April 21, 2015
The Supreme Court ruled favorably in a case where Gun Owners Foundation and GOA were involved -- a case that further protects gun owners’ property (like firearms) from unreasonable searches and seizures.
The case is Rodriguez v. United States -- and Gun Owners of America, and its foundation, were the only ones to submit an amicus brief in support of Mr. Rodriguez. The Court’s 6-3 decision sends a clear message to law enforcement, that a traffic stop cannot be extended beyond its original purpose without reasonable suspicion that would justify detaining an individual in the first place.
Justice Ginsburg wrote the opinion in the case and stated that, “We hold that a police stop exceeding the time needed to handle the matter for which the stop was made violates the Constitution’s shield against unreasonable searches.”
This case represents a tremendous victory for protecting the property rights of Americans in their “persons, houses, papers, and effects.” And it serves a severe blow to the judge-invented “reasonable expectation of privacy” principle, which has proven wholly ineffective in restraining government searches and seizures during the decades that it was tried.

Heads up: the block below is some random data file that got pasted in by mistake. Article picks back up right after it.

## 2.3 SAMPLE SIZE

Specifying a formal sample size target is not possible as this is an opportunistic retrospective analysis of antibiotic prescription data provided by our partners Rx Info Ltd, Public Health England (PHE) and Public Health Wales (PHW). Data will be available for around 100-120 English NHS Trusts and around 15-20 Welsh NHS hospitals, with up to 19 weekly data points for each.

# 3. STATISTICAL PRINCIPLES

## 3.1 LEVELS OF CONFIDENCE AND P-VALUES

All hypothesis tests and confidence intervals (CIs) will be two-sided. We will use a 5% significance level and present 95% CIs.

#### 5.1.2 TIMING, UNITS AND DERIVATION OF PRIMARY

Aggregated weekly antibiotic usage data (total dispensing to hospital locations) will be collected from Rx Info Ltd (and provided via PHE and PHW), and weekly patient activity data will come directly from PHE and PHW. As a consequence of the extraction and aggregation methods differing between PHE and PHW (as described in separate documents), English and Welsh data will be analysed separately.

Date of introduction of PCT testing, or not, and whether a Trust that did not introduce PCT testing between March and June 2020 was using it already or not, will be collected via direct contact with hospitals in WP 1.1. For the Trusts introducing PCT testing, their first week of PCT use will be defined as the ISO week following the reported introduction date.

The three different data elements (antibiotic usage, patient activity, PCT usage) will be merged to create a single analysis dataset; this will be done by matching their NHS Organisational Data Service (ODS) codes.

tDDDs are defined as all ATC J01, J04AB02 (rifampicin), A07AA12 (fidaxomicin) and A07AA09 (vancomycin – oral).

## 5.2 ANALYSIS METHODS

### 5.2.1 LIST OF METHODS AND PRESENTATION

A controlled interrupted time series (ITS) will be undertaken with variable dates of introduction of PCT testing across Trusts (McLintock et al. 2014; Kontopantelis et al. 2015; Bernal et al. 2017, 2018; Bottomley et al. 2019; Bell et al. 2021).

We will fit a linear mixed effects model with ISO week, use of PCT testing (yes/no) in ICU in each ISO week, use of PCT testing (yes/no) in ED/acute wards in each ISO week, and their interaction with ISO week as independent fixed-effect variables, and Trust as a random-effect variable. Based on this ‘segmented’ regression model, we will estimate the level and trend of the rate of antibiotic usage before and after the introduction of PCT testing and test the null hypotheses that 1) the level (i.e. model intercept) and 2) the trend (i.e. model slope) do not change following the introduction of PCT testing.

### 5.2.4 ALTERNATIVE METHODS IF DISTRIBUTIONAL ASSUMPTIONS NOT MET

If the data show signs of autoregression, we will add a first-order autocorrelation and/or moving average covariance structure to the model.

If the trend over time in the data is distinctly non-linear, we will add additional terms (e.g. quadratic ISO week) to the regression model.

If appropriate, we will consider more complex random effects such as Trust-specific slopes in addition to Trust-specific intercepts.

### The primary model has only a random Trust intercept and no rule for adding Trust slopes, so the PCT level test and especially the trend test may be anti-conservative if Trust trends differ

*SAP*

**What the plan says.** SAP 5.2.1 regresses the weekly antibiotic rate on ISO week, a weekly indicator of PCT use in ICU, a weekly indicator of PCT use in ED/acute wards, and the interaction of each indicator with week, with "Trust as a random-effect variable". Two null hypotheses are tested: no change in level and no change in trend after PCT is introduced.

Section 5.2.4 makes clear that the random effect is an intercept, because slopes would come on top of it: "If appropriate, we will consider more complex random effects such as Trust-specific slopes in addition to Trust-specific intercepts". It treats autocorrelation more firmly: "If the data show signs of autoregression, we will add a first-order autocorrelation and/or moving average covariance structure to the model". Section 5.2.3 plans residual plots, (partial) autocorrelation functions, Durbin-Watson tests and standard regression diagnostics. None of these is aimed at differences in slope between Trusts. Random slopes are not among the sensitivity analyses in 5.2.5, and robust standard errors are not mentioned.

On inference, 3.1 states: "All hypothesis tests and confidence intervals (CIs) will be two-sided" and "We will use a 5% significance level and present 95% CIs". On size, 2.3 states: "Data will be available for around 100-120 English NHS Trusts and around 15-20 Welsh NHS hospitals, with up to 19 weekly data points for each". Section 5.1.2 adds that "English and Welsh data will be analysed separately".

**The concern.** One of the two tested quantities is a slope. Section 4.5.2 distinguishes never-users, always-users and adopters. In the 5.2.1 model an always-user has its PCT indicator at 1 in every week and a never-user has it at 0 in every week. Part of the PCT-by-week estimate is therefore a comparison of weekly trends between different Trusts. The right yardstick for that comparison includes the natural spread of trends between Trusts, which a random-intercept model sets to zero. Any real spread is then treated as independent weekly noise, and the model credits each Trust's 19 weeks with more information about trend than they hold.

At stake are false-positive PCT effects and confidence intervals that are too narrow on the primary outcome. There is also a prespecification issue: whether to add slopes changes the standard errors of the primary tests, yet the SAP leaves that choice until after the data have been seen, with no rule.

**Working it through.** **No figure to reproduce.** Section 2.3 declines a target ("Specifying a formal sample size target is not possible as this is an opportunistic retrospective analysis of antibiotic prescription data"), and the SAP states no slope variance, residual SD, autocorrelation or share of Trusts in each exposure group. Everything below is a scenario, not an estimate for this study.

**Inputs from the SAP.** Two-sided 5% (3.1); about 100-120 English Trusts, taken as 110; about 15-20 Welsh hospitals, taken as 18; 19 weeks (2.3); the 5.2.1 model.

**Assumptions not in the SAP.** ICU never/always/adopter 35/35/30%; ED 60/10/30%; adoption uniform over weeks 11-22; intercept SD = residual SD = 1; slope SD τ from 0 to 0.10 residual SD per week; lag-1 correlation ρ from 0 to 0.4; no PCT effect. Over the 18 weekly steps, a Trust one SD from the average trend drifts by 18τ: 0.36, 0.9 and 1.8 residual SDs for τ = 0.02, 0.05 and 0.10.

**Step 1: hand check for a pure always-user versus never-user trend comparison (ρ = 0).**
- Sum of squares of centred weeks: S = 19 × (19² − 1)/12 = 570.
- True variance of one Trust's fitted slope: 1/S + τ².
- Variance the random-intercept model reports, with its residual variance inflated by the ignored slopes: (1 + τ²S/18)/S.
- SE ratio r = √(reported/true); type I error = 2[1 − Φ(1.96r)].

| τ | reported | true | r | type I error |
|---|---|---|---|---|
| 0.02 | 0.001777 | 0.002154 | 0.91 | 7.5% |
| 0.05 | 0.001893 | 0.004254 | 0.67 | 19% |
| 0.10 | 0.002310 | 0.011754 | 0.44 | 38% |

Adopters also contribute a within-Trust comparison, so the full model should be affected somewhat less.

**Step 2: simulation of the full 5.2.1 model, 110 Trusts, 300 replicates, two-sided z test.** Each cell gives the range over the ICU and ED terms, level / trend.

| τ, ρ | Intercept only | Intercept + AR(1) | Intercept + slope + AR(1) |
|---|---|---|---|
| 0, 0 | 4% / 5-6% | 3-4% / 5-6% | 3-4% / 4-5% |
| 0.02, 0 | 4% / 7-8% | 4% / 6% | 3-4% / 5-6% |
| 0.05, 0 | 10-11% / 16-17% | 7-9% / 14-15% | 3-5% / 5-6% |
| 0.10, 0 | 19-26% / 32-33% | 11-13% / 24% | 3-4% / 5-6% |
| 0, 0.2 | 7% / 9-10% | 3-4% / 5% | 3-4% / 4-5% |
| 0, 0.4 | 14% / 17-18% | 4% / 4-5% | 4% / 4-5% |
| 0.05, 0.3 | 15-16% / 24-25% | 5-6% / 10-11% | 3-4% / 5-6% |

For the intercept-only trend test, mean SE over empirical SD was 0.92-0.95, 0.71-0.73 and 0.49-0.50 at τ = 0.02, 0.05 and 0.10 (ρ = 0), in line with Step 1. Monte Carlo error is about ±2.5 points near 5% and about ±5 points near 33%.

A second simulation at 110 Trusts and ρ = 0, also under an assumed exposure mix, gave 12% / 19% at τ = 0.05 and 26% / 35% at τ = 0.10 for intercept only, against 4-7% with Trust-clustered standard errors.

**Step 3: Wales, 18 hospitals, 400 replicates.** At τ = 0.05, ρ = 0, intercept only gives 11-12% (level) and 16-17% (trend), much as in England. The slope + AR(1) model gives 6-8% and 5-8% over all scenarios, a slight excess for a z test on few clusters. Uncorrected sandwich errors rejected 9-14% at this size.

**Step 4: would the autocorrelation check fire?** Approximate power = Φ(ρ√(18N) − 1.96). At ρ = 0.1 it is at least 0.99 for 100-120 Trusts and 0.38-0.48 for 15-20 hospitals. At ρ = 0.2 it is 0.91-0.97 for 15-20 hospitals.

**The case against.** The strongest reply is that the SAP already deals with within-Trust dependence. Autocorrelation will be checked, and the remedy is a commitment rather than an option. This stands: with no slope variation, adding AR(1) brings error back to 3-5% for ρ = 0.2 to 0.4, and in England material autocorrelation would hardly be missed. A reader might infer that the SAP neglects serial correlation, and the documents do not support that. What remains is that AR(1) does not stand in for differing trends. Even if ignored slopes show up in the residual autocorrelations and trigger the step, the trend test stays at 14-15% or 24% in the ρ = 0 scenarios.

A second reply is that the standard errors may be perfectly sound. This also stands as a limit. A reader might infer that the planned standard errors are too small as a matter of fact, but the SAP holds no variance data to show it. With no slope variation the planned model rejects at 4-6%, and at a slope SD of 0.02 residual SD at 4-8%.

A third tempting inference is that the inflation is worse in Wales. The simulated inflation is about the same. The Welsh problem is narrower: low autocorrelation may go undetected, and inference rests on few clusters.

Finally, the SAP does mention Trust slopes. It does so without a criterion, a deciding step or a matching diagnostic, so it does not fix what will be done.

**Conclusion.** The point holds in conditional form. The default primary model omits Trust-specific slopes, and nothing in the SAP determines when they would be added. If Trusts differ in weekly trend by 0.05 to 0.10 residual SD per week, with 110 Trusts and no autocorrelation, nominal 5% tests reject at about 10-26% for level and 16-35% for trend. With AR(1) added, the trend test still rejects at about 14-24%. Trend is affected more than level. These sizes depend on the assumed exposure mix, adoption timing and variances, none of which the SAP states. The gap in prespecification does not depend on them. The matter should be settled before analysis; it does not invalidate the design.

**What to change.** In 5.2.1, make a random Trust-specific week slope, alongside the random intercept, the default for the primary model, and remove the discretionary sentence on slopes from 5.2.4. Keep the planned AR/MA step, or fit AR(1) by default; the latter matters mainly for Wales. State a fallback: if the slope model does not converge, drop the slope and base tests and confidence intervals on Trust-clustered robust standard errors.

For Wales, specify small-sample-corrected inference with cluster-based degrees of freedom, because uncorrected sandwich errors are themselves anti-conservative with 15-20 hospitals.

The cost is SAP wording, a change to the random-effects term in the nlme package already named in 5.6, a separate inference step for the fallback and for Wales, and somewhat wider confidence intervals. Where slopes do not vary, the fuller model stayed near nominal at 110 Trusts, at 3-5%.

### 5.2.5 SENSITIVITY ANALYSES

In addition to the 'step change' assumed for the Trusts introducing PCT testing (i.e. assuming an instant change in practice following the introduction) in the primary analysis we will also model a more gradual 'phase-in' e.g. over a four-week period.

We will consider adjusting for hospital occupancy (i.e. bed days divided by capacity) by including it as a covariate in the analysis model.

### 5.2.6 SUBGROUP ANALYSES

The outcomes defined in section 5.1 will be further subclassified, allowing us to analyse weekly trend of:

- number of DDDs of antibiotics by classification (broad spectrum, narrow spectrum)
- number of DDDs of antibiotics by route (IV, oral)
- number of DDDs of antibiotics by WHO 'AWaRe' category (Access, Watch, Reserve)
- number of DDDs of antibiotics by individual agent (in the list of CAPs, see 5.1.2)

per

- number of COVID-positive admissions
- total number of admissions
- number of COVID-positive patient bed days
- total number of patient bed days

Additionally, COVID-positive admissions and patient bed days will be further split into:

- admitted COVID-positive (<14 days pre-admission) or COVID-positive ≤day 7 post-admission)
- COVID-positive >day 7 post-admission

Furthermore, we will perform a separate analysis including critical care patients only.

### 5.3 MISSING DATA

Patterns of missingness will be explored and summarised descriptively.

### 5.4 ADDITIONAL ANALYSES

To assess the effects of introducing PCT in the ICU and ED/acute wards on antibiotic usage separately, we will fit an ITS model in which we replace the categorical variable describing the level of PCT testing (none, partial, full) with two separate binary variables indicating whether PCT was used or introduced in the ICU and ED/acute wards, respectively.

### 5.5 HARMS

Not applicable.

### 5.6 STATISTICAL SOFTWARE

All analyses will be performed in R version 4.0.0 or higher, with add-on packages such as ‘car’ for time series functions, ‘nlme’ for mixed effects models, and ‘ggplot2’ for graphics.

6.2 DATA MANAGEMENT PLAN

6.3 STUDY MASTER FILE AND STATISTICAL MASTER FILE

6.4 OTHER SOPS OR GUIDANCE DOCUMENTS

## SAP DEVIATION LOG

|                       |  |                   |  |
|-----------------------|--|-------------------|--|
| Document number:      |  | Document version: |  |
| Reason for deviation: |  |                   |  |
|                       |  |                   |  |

Gun Owners Foundation has long argued that many of the freedoms listed in the Bill of Rights are intertwined. And so, even though this was a Fourth Amendment case, gun owners should rejoice in this decision.
The Fourth Amendment’s protection against unreasonable searches, tremendously complements the Second Amendment protection of the right to keep and bear arms.
After all, when citizens are secure in their “persons, houses, papers, and effects,” it adds an extra layer of defense for gun owners, because the government cannot arbitrarily search one’s home or car.
One final note: The Supreme Court’s official blog gave a nice analysis of one of the points in the Gun Owners Foundation brief: “Pitching a portion of its argument, apparently, at common-law enthusiasts such as Justice Scalia and Justice Clarence Thomas, this [GOF] amicus brief cites political philosopher John Locke from 1690 (about property rights, not cars, of course).”